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John Betz, MITRE Corp. Seated: Satoshi Kogure, QZSS, Col. Steve Whitney, GPS, Eric Chatre, Galileo, Alfredo Quiles, Galileo, Jiaqing Ma, BeiDou, Jun Shen, BeiDou. Photo: ION. (Click image to enlarge.)

GNSS Program Update: Dozens of NavSats Set to Launch in Next 40 Months

September 28, 2017

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If all goes as planned the world’s satellite navigation providers will be launching dozens of satellites between now and the end of the decade.

The activity just this year and next is remarkable, said John Betz of the MITRE Corp., who co-chaired the panel with José- Ángel Ávila-Rodriguez of the European Space Agency.

“If I counted properly,” said Betz, “between 2017 and 2018 we’re going to see more than 30 satnav satellite launches between the systems that are represented here and the two that are not — (India’s) NavIC and (Russia’s) GLONASS. That’s really a phenomenal benefit to the world.”

Of those presenting their plans at the ION GNSS+ Program Status panel China had the most near-term launches planned with four BD-3 satellites scheduled for placement in mid-Earth orbit (MEO) this year, 14 more in 2018 and six more through 2020, said Jiaqing Ma of the China Satellite Navigation Office.

The MEO missions are dual launches with two spacecraft going up on the same rocket, said Jun Shen, also of the China Satellite Navigation Office. The BD-3 satellites build on the current regional system to create a constellation with global coverage.

“The BD-3 satellite will be equipped with at least two signals on top of our B1I signal in the regional system,” Shen told a meeting of the Civil GPS Service Interface Committee (CGSIC) a few days earlier. “The new signals will be B1C, which will be interoperable with GPS L1 and B2A will be replacement of current B2I signal and will be interoperable with GPS L5.”

The five planned BD-3 geostationary satellites will require dedicated launchers. Of those five, which will go up in 2019 and 2020, three will be in inclined orbits.

There will be two additional GEO spacecraft launched in support of China’s planned space-based augmentation system BDSBAS. One is set to go up next year and the second by 2020. China is also working on a ground-based augmentation system and has begun research on underwater, indoor and deep space navigation.

Japan will launch just one more satellite in 2017. That satellite is special, however, in that it completes the initial QZSS system. QZSS, which has three spacecraft in quasi-zenith orbit and one GEO satellite compliments GPS, improves availability and deploys a two-way messaging capability that could be especially useful in a natural disaster.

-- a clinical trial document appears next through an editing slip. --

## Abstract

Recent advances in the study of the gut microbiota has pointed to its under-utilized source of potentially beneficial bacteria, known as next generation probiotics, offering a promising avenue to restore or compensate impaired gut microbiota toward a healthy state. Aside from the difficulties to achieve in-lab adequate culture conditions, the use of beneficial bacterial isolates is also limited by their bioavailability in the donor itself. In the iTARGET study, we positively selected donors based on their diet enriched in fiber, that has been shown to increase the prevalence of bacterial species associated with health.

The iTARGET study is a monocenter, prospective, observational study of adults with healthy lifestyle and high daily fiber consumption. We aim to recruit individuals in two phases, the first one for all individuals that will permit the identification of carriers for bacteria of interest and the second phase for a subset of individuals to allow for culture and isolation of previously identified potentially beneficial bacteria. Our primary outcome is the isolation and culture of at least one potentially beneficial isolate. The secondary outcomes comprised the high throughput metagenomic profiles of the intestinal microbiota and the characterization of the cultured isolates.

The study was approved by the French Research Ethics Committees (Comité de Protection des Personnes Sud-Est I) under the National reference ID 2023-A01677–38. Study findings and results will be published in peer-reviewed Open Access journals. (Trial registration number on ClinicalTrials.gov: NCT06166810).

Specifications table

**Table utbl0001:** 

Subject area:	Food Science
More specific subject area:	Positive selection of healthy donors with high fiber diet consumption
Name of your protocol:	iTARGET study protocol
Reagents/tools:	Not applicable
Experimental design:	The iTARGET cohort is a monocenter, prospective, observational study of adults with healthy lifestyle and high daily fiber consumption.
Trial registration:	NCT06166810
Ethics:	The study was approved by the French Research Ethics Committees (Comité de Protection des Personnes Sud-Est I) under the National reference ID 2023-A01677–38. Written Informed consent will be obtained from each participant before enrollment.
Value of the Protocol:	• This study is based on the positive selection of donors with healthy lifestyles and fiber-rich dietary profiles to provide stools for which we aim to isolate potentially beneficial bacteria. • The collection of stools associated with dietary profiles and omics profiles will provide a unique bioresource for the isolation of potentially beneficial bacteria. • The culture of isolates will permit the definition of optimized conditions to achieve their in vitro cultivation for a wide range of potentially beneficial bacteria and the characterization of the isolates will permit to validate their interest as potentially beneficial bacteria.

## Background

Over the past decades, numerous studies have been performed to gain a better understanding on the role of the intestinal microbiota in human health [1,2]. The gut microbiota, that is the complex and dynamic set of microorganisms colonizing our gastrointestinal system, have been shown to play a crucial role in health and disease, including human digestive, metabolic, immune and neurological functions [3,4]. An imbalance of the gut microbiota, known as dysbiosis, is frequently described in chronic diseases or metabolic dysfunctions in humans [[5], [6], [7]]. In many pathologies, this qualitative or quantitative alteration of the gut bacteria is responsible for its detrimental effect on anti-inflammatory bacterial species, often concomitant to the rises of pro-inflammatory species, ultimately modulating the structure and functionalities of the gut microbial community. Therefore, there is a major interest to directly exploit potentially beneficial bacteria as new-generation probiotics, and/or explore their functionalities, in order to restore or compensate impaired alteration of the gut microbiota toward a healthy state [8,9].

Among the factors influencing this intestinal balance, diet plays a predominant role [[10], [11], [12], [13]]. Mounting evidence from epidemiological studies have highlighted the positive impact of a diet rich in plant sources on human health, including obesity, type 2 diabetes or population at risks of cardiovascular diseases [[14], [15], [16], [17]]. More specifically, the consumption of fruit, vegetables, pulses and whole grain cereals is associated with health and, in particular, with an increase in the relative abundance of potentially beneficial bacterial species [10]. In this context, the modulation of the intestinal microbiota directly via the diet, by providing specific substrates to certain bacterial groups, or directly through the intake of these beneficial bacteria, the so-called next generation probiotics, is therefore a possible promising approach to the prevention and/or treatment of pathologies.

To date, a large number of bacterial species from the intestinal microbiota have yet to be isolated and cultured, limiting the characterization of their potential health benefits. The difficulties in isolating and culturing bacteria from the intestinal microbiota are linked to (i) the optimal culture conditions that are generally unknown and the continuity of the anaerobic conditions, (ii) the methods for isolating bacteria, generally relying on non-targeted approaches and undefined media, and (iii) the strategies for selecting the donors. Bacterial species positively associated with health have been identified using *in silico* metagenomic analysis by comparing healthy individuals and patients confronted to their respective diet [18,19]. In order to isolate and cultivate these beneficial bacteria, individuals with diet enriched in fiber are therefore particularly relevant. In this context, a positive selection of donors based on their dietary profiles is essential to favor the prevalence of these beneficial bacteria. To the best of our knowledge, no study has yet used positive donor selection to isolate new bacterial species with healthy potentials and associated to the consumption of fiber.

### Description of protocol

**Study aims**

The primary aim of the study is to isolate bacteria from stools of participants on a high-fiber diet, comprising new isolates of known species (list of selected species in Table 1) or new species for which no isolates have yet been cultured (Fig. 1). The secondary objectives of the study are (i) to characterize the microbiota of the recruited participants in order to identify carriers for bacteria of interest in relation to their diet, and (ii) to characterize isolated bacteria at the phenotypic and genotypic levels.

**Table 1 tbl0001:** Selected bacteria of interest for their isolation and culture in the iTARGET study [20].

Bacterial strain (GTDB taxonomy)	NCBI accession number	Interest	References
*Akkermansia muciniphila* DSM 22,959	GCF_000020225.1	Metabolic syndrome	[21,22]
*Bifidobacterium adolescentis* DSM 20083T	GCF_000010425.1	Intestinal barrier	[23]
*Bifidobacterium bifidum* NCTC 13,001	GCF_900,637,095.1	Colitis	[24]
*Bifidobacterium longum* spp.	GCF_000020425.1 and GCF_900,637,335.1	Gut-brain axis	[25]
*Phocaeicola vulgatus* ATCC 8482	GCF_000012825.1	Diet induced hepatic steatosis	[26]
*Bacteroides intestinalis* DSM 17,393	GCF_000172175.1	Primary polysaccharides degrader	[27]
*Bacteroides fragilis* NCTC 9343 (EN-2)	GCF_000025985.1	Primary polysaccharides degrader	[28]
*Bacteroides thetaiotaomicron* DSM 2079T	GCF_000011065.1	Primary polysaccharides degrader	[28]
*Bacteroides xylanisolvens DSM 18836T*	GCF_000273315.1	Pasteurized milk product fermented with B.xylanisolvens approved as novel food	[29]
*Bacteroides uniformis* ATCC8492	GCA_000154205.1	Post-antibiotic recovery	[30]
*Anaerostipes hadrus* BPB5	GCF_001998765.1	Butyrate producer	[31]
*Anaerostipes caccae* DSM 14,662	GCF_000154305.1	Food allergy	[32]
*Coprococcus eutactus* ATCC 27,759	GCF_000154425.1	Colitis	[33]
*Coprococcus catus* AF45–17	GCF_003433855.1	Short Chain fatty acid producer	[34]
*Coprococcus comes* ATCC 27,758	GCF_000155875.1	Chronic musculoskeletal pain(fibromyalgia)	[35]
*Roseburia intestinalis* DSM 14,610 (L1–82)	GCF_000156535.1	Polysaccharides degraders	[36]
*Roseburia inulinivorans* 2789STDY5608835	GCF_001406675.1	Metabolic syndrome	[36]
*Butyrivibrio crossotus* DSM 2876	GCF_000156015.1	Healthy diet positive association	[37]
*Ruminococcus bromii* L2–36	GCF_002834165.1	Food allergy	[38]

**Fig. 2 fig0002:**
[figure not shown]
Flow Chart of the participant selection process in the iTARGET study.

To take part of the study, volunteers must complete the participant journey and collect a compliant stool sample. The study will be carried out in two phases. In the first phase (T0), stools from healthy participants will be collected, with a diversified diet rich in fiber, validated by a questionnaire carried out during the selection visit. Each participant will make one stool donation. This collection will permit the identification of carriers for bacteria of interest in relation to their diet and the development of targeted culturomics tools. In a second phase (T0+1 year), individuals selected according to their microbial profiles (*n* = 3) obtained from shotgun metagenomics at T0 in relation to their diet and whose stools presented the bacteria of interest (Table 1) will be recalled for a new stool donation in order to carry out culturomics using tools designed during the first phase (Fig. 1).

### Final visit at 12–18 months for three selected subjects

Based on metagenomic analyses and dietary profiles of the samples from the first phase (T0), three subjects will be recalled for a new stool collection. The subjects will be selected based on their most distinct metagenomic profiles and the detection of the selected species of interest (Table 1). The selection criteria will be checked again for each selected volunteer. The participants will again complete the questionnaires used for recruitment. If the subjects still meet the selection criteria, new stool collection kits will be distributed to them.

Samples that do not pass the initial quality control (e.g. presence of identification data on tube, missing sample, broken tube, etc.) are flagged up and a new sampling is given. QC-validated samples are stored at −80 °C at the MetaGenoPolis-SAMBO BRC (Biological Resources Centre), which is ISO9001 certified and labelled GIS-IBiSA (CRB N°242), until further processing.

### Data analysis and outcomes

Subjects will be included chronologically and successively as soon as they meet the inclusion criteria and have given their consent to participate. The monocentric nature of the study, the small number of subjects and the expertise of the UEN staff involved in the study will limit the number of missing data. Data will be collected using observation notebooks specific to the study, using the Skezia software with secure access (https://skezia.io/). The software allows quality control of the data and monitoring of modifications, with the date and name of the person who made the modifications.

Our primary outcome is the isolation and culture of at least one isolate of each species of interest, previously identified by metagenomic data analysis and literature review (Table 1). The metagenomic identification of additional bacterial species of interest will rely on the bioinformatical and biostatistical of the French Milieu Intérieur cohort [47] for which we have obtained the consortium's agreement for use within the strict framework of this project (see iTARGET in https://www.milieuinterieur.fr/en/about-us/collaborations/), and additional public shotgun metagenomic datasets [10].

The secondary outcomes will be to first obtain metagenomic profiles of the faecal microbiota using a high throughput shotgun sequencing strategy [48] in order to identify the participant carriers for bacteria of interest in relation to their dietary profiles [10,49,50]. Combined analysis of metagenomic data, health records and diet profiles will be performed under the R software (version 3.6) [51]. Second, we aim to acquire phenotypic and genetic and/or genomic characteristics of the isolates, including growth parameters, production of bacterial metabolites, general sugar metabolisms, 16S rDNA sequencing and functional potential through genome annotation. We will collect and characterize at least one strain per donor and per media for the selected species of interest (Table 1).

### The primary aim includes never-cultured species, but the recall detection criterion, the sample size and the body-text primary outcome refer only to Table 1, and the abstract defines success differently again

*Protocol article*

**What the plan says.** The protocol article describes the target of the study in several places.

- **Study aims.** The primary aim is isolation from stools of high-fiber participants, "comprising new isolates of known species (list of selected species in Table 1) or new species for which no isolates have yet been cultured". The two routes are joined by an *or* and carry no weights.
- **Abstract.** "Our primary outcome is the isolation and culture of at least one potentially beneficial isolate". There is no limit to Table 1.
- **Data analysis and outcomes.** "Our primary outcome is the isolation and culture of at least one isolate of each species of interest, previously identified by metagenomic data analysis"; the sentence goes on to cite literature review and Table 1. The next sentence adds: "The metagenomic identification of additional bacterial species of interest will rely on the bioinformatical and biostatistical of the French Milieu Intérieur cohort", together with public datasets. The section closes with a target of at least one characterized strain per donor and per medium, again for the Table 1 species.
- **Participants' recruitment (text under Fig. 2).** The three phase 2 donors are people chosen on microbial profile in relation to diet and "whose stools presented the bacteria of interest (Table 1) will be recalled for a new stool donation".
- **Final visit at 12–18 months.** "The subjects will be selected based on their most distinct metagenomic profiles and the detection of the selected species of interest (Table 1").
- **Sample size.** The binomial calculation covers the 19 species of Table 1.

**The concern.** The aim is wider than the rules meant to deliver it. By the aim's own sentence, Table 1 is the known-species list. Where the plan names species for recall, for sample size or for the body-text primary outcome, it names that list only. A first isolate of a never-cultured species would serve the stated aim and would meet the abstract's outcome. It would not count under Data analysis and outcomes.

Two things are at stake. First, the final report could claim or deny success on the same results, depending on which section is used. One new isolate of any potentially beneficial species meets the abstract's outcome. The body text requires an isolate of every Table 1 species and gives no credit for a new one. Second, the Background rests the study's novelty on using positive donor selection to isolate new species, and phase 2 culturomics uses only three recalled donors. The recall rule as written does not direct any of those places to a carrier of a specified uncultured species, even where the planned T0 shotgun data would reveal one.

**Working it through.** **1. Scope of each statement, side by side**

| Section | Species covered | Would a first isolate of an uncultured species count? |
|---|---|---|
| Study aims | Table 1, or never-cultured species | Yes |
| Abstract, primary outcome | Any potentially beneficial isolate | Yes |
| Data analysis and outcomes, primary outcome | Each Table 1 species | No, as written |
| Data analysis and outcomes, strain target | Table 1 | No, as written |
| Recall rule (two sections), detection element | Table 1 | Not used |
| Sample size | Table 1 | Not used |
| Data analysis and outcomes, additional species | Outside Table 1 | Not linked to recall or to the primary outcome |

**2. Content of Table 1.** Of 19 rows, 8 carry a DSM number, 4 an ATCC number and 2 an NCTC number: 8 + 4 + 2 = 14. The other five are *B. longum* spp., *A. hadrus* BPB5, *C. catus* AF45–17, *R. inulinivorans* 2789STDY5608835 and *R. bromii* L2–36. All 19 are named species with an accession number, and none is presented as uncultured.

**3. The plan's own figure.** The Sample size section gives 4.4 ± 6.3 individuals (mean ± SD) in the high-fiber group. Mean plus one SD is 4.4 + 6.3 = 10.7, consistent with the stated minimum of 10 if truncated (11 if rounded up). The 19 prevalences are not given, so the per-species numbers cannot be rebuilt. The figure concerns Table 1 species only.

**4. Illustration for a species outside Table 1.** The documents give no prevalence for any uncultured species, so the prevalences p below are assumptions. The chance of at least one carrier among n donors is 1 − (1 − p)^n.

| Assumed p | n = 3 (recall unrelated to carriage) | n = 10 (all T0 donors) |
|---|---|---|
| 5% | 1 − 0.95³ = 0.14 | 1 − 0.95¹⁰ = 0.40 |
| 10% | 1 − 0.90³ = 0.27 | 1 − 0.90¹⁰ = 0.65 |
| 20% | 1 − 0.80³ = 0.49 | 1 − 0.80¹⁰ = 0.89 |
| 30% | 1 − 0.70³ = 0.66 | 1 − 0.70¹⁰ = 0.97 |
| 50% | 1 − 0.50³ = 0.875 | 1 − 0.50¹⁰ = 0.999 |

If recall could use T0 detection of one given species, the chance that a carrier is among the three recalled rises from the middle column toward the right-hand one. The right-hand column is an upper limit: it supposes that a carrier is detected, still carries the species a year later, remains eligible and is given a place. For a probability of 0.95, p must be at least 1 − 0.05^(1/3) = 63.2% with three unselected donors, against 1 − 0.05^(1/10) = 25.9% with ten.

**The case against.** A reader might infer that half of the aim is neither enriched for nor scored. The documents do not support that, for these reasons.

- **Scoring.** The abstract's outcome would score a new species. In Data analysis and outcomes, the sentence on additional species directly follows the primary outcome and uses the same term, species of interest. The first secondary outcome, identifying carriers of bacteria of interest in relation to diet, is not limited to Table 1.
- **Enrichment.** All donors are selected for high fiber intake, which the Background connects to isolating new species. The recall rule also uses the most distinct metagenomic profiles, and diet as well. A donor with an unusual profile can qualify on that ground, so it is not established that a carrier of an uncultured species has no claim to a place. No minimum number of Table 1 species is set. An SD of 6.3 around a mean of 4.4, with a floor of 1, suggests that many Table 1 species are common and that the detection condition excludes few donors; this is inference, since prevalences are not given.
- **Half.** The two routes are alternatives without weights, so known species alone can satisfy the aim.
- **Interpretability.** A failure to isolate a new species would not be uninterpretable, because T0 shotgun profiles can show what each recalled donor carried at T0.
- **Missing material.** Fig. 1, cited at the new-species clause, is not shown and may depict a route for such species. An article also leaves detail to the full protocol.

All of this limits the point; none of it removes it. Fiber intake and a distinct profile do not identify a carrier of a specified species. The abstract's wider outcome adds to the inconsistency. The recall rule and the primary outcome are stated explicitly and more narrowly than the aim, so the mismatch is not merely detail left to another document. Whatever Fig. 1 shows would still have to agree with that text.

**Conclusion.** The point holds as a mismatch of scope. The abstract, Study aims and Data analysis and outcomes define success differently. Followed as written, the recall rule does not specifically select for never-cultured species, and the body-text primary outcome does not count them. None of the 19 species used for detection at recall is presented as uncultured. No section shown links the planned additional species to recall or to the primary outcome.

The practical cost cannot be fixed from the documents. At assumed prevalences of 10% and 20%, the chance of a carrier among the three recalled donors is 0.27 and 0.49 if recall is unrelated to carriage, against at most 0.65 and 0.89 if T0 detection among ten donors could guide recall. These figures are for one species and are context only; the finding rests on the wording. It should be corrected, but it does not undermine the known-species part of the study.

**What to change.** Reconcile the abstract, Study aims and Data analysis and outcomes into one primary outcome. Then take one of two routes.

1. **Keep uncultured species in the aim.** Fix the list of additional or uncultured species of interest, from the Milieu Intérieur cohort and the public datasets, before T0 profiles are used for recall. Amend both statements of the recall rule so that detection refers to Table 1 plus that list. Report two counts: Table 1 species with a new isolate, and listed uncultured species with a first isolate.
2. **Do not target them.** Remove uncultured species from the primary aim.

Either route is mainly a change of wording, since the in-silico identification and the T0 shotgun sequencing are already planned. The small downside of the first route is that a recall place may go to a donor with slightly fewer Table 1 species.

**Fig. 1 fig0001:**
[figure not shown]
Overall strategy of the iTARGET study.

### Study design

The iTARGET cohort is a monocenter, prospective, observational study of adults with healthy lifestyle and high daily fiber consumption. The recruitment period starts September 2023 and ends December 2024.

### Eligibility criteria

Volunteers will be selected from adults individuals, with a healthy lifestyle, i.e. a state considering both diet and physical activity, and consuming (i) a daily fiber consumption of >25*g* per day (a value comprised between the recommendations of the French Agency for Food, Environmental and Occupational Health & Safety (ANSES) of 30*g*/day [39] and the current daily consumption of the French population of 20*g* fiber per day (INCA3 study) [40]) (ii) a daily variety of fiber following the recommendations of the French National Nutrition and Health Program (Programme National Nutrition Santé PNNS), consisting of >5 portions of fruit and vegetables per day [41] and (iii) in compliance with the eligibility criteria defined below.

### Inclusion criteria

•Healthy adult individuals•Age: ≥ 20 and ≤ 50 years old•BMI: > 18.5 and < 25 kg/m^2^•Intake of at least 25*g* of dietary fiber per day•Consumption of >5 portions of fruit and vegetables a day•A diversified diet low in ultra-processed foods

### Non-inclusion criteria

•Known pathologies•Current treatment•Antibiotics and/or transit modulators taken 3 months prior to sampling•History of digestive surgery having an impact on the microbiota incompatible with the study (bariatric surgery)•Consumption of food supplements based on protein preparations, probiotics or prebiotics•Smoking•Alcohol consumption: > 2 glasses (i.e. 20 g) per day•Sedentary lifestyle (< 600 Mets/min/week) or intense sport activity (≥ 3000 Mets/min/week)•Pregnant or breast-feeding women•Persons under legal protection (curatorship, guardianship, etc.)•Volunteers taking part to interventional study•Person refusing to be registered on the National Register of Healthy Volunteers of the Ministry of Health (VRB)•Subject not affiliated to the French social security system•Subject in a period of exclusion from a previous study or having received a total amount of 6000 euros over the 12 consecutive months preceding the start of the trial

The United States’ GPS program has five GPS III launches planned through 2020, starting with one in 2018, and two in each of the following years.

Col. Steven Whitney, the director of the GPS Directorate, said he was proud to report that a review concluded last week determined that the first GPS III spacecraft met all the criteria to be available for launch. “So, I signed that paperwork on Friday.”

This year, however, all eyes likely will be focused less on the satellites being completed and more on the competition to build the next tranche of GPS III space vehicles. The request for proposals will go out later this year with a decision expected late next year.

Though the GPS Directorate plans to select one contractor for all 22 satellites the spacecraft themselves are expected to change.

“We’ve built a strategy of 22 basic GPS satellites with the ability, at different stages in the build, to be able to add different capabilities as they mature. In order to build those, we’re working hand in glove with our partners at the Air Force Research Lab,” he said, on things like advance antennas and power amplifiers.

Whitney said AFRL’s work is expected to be reflected from the beginning of the new contract.

“We’ve done a lot of work with the various providers already on things like digital payloads and so we expect to see some of that in the basic proposals. The additional items we talked about we expect to on-ramp at a later date,” Whitney said.

Galileo is also buying a set of new spacecraft and has signed a deal for the next eight satellites in June.    

The deal will help keep the momentum going. Galileo did its first four-satellite, or quad, launch in November 2016, which was successful. The next launch, again for four spacecraft, is to be on December 12 with another planned for mid 2018.

Though testing is still underway it also appears that Galileo engineers might be able to salvage and integrate two satellites that were launched into highly elliptical orbits, said a representative of the European Commission delegation in response to a question.

“Hopefully we will be able to declare those operational though we are waiting for the last few checks to be sure we are doing the right thing at the right time,” he said from his seat the audience.

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